By Kevin Wilson: Quay County Sun
Nat Hesse stood, camera in hand, waiting for the iron that would fill his mold a few feet away. Hesse, a Santa Fe sculptor, had created a mold of a computer keyboard and monitor.
“It’s real hard-ware,” Hesse said with a laugh.
Hesse was one of many artists who have called Mesalands Community College home for the last week, getting ready for the college’s annual iron pour.
More than 5,000 pounds of scrap iron was ready to be melted, grouped in 150 “charges” of 35 pounds each. The charges were melted throughout the night in one of three heaters, or crucibles.
The iron, MCC art instructor D’Jean Jawrunner said, is heated with “coke,” a refined charcoal. For each charge, a seven-pound amount of coke is heated until it turns white hot, which pushes the iron to a melting temperature of more than 3,000 degrees.
The melted iron is poured into the artists’ molds, which many have been working on since Sunday. The process goes on until the artists run out of metal, coke or molds.
Due to the high temperatures involved, Jawrunner said many precautions are taken. Protective suits are required during pours, and the Tucumcari Fire Department supervised the event. The iron pour has never had fire department supervision before, but Jawrunner said it was the proper thing to do with dry conditions in the area.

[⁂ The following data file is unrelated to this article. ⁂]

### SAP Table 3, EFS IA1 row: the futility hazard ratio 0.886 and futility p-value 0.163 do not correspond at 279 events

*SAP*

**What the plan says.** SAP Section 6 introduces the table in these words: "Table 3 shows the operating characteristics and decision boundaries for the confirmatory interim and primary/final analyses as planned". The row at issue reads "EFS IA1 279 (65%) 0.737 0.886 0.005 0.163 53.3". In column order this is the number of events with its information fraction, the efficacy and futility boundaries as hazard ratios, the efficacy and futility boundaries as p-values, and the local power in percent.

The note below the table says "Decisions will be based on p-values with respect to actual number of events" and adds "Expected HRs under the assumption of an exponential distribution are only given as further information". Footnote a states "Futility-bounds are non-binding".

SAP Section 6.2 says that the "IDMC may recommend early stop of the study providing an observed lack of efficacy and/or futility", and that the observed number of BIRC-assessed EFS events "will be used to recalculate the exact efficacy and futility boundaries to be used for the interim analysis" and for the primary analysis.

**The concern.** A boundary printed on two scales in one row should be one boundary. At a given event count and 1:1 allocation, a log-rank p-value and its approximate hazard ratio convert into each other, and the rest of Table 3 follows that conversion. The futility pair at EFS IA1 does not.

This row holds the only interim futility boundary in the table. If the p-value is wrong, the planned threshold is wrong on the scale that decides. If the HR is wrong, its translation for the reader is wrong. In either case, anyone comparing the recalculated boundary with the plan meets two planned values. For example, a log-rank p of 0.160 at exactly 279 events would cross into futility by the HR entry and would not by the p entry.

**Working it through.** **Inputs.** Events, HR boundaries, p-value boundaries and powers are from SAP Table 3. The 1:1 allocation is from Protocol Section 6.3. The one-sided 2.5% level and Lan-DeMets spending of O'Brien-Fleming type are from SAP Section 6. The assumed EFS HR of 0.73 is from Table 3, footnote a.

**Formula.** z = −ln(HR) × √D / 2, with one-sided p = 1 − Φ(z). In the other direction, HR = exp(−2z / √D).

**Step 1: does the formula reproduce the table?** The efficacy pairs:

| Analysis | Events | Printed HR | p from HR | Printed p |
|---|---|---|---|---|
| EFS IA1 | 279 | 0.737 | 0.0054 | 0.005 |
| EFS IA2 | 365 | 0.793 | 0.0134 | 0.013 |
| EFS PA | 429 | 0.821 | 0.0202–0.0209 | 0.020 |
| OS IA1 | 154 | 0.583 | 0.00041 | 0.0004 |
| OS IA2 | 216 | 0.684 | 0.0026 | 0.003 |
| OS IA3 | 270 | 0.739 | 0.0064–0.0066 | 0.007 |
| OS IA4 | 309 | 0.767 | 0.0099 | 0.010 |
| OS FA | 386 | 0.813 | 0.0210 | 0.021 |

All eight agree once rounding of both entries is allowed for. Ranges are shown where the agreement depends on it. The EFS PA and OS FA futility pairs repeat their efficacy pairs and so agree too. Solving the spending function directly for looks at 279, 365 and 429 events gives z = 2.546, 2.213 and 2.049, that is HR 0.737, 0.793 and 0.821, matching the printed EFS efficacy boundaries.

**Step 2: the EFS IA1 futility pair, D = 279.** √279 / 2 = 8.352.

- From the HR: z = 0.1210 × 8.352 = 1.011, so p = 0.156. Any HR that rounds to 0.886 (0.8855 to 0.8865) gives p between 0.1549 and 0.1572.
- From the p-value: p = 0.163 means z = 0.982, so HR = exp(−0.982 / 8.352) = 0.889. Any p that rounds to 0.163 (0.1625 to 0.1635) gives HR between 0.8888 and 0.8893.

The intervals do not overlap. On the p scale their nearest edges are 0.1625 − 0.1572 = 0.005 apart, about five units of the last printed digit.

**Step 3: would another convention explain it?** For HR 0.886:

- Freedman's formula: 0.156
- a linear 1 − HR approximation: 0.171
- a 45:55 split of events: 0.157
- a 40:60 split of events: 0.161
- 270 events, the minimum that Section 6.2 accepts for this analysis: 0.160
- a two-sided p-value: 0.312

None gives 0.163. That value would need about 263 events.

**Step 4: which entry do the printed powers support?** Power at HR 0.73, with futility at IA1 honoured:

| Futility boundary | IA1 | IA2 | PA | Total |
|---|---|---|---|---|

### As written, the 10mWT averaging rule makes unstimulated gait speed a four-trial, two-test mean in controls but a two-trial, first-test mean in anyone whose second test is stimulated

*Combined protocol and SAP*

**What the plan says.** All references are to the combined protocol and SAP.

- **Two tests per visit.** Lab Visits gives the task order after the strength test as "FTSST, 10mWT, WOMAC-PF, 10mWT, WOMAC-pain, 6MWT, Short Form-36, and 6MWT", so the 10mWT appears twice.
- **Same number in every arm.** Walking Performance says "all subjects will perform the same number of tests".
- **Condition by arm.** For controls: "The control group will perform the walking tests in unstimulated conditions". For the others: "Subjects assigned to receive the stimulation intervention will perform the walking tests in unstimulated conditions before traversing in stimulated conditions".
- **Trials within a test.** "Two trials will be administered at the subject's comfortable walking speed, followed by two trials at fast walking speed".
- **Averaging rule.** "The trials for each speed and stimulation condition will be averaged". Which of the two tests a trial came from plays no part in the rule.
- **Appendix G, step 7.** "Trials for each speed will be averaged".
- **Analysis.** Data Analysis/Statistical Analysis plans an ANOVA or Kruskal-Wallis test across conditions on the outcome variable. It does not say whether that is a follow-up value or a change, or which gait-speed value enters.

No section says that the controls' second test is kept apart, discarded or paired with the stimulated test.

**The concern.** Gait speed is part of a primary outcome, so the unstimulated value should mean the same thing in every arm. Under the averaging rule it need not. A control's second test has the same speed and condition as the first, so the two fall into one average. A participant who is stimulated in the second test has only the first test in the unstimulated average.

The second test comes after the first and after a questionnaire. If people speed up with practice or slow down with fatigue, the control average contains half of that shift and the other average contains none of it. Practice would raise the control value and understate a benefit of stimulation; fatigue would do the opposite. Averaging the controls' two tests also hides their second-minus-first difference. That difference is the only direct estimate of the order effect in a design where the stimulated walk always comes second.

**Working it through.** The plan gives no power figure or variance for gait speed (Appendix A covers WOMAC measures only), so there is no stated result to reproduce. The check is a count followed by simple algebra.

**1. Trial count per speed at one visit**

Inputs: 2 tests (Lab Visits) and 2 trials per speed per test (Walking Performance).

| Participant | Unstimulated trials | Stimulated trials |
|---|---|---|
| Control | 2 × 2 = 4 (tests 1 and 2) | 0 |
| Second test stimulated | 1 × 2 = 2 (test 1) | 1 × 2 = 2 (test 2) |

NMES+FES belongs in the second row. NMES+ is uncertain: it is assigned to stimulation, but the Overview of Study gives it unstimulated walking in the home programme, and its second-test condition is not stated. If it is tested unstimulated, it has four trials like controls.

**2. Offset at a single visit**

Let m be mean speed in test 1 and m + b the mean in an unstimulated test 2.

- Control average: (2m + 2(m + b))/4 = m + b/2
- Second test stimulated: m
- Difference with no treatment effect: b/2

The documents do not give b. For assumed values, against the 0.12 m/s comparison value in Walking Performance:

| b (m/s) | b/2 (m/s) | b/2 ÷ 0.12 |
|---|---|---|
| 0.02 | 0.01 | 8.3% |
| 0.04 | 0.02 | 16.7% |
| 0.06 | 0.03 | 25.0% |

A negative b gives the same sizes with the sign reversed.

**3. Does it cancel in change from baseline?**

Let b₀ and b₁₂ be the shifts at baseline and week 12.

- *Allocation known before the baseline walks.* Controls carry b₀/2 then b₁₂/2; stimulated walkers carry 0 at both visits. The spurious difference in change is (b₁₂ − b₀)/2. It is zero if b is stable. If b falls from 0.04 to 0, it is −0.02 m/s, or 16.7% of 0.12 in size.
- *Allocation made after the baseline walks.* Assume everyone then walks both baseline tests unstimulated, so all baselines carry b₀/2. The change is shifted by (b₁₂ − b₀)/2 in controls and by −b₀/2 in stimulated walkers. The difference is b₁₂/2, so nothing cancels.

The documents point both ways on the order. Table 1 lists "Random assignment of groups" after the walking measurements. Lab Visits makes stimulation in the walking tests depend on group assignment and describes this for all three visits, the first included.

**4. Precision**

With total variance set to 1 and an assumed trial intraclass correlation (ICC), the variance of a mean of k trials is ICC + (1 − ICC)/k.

Hesse said he heard about the iron pour from a friend, and came for the first time this year because it’s tough to find groups working on iron.
“Iron doesn’t get done often,” Hesse said. “It’s a very hot metal.”
Other metals, Hesse said, have much lower melting temperatures.
Others came from much farther away. Michael Cottrell runs a 3-D program for a community art organization in Jackson, Wyo.
Cottrell said it is his third year to come to the event, and he said the event has a community feel.
“The purpose in participating is a lot about the camaraderie of the artists as well as the art itself,” Cottrell said.
Cottrell could point out some former art classmates of his, along with former teachers.
Rachel Stevens of Las Cruces was on the other end of that spectrum. Stevens, a sculpting professor at New Mexico State, said she was at the event along with one of her students.
“It’s a very good thing,” Stevens said of the participation of both teachers and students. “We’re artists. We have to be learning all the time and we have to put ourselves in the position of being students.”
The complete pieces are removed from their molds this morning. The iron is usually cooled within an hour or two of pouring, but the artists said the project isn’t an individual endeavor.
“One of the things about pours,” Cottrell said, “is it requires a total team effort to ensure the collective success of everyone involved.”